Every week, she asked me if anything had changed. I mentioned a pins-and-needles type of tingling in my left heel and the fear that my achilles would soon snap. Claire prescribed a daily dose of Himalaya salt dissolved in water. In a week the condition cleared completely.

Because that prescription worked, it was easy to follow her others, such as “intentional” stretching before and after runs and using resistance bands and foot massage at other idle times. Practicing at home like that, I also returned to the mindful state I experienced in the studio.

Even when travel canceled our sessions for weeks at a time, upon return Claire still could point out improvements. In our most recent session, I knelt and sat on my heels with my feet extended behind me. It hurt a little, but I maintained the pose for nearly a minute. Her excitement at such a small feat seemed inordinate, but great coaches and teachers know that celebrating incremental advances leads to exponential growth.

Interspersed with yoga classes, Claire received the promised writing coaching, advice on marketing tactics, and introductions to build clientele. I critiqued entries in her video series, which expounds and expands on yoga, including a recent video that is much more in keeping with advice I give most of my clients: to use some form of brand journalism to tell your story.

The story in that video covered Claire’s experience of letting a client discover she was fighting herself. Soon after watching it, I went for a run, and afterward, while stretching in a seated spinal twist, I suddenly noticed my straight leg was needlessly clenched.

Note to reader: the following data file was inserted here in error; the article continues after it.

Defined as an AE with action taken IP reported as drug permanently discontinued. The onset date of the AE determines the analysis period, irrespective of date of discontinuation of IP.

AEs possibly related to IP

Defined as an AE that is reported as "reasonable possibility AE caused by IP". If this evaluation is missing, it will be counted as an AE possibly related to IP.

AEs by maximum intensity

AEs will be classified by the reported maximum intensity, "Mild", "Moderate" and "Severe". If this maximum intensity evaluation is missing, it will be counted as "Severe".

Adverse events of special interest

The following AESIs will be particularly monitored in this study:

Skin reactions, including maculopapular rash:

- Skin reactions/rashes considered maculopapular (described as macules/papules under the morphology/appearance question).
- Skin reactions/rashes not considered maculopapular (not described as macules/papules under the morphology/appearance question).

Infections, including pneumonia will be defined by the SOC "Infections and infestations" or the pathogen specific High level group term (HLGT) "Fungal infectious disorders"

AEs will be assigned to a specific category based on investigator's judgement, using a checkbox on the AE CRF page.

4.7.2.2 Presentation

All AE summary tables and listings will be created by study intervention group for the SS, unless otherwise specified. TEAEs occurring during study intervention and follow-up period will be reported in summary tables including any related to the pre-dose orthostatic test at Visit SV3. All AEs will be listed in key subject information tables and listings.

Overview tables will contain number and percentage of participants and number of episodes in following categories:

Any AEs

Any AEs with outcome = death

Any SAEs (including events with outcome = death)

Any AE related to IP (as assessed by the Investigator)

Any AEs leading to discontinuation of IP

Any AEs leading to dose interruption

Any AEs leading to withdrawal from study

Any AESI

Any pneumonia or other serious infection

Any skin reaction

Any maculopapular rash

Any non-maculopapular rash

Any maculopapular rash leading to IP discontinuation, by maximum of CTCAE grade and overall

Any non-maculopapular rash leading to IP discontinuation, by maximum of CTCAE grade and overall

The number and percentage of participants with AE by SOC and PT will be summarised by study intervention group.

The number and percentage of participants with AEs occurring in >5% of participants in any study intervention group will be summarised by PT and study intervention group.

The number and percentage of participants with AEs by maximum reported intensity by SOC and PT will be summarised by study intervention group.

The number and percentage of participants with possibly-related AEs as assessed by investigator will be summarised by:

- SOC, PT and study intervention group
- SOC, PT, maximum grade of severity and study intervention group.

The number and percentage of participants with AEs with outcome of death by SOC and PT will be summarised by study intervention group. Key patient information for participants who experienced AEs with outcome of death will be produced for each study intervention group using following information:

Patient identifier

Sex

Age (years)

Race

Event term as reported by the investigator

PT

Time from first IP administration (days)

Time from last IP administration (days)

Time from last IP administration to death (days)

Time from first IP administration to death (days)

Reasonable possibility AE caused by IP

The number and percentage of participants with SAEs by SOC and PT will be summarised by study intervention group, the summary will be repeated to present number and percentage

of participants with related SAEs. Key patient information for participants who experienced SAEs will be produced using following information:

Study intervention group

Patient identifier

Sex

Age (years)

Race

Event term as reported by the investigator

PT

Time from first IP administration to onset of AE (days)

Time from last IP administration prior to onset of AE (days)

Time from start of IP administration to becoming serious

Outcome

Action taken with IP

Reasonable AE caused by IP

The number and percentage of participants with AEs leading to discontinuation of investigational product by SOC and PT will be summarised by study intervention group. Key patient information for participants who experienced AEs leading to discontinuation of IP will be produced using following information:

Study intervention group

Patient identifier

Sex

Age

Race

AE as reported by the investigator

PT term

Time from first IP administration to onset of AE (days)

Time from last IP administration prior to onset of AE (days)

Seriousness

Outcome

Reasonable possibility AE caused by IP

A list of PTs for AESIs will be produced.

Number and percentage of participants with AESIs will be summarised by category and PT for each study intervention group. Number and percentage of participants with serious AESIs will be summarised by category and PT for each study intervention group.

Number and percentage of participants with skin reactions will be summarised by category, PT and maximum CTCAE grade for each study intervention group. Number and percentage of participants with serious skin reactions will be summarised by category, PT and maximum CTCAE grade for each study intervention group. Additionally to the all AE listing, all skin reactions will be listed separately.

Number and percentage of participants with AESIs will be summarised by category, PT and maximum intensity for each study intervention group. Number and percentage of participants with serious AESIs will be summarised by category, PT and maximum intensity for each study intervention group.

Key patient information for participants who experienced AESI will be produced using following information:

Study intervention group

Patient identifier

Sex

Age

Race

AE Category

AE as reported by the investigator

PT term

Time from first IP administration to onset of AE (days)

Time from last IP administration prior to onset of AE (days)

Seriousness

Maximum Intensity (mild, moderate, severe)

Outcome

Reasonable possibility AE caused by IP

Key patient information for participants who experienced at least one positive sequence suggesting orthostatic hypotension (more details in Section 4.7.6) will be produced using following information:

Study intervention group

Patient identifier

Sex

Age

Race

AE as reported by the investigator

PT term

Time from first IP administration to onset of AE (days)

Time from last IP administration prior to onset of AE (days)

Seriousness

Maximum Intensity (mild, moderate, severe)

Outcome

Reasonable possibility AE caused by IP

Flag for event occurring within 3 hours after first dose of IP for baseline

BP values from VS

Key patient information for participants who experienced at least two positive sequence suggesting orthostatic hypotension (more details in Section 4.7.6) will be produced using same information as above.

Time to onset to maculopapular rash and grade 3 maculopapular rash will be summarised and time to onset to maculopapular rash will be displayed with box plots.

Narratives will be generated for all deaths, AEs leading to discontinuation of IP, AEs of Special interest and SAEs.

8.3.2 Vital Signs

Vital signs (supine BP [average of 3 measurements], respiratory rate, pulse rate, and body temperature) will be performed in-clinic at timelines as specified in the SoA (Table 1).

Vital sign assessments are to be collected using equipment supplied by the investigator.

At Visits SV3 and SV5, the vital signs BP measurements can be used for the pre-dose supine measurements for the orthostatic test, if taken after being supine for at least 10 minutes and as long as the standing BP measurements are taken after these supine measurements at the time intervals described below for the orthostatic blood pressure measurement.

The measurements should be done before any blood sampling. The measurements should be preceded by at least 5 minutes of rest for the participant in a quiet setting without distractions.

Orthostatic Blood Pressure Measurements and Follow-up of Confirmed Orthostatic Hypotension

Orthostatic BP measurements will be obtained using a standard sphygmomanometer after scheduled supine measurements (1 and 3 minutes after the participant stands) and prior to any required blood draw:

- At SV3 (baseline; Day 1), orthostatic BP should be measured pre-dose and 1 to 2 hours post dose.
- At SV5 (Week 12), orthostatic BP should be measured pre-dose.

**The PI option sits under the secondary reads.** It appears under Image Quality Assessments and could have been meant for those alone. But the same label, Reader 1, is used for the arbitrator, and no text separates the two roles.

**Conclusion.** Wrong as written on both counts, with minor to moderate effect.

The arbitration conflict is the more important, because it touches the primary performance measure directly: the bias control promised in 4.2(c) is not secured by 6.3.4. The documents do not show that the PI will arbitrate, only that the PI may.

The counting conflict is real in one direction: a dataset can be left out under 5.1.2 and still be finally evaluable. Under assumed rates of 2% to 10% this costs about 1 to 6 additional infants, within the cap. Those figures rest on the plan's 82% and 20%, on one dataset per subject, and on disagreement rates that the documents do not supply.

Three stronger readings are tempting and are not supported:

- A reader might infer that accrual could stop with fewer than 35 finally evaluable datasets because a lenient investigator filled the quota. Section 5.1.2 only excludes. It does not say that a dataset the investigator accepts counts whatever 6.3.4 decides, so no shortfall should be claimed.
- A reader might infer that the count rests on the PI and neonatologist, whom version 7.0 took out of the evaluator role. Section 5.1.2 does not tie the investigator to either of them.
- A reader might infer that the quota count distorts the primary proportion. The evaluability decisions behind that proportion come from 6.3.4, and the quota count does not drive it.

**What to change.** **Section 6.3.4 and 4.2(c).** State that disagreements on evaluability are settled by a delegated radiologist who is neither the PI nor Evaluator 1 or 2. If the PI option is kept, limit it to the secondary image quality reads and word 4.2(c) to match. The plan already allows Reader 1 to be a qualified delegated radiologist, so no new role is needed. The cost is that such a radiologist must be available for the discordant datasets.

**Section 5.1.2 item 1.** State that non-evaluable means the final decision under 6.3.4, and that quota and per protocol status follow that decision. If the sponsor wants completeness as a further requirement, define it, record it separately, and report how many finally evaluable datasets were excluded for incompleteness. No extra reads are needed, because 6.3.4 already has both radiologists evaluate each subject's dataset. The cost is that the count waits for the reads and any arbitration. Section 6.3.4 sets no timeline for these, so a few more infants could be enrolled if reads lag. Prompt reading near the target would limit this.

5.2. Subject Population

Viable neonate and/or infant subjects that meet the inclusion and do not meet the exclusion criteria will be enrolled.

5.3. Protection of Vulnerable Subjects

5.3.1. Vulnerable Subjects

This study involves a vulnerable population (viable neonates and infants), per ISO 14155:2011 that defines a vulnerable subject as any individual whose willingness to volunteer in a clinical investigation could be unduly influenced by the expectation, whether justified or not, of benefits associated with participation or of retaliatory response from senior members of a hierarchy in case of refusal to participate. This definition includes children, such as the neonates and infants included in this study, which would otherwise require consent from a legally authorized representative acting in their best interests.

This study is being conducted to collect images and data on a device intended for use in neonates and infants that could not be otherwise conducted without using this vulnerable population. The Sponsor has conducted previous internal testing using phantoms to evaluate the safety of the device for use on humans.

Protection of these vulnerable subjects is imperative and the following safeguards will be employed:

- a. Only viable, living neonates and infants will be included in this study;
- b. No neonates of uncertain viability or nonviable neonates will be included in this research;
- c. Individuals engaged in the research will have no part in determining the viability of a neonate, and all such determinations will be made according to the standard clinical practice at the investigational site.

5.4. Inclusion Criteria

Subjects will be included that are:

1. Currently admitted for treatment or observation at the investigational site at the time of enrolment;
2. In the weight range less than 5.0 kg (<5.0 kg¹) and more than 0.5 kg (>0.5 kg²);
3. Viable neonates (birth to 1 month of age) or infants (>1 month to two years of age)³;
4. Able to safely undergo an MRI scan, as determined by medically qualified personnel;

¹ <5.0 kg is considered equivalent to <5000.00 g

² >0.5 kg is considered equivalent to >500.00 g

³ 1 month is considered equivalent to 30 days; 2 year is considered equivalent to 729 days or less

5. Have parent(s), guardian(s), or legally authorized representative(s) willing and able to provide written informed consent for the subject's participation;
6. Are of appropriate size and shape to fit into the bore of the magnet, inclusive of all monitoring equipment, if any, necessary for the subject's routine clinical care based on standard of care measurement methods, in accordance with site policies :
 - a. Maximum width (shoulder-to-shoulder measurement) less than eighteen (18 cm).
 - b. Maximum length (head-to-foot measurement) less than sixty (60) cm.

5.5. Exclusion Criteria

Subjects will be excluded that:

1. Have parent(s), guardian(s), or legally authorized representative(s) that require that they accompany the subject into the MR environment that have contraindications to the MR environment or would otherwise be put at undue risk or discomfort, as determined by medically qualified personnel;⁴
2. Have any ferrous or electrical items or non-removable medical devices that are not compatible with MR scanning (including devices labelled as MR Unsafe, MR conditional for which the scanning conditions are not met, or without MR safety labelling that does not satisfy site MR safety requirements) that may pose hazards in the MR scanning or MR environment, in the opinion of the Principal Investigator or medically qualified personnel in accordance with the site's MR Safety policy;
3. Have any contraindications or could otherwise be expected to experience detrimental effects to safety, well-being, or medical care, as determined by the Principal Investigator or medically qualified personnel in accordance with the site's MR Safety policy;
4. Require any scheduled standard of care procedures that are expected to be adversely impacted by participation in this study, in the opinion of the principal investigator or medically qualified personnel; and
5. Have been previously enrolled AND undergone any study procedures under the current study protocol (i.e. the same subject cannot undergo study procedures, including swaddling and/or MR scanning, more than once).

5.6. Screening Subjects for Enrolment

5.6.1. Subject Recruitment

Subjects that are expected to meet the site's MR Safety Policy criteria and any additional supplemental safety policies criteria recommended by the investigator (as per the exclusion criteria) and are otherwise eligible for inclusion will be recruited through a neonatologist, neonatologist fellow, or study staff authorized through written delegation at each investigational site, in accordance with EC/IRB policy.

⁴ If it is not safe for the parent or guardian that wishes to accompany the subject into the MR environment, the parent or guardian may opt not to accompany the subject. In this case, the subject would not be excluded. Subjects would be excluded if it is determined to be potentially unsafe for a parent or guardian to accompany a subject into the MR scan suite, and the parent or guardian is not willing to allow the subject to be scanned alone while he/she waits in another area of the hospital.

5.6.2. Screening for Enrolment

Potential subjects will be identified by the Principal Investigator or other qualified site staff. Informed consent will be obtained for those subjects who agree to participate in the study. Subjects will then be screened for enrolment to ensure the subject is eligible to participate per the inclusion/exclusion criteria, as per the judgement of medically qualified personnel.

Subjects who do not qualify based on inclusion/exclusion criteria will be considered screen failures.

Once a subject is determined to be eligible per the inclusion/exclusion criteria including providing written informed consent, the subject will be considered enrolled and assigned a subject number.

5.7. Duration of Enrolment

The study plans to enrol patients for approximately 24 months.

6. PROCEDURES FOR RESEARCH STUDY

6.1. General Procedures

Claire’s video echoed. I relaxed the leg, and my spinal stretch deepened. It became clear that Claire had used my brand journalism advice to produce a video that helped me follow her yoga advice. It proved a point from one of our sessions: that our barter agreement allowed for greater experimentation in our crafts than we would dare deliver to cash-paying clients.

Metaphorically, we both helped each other stretch.

Front Row at the Shitshow

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Athletes’ autographs long ago lost their meaning for me. But authors’ autographs still have value, as though the signature itself, and perhaps a personal note based on a moment’s discussion, affirms my connection to the writer’s work.

“There There” by Tommy Orange is such a work. You’ll never read anything else like the brilliant, brutal 10-page prologue, which alone stands as capital L Literature, crashing the canon with its naked depiction of all that has befallen Native Americans.

The San Francisco Public Library named “There There” its One City One Book selection for 2019. The library’s website says, “One City One Book: San Francisco Reads is an annual citywide literary event that encourages members of the San Francisco community to read the same book at the same time and then discuss it in book groups and at events throughout the City. By building bridges between communities and generations through the reading and, most importantly, the discussion of one book, we hope to help to make reading a lifelong pursuit and to build a more literate society.”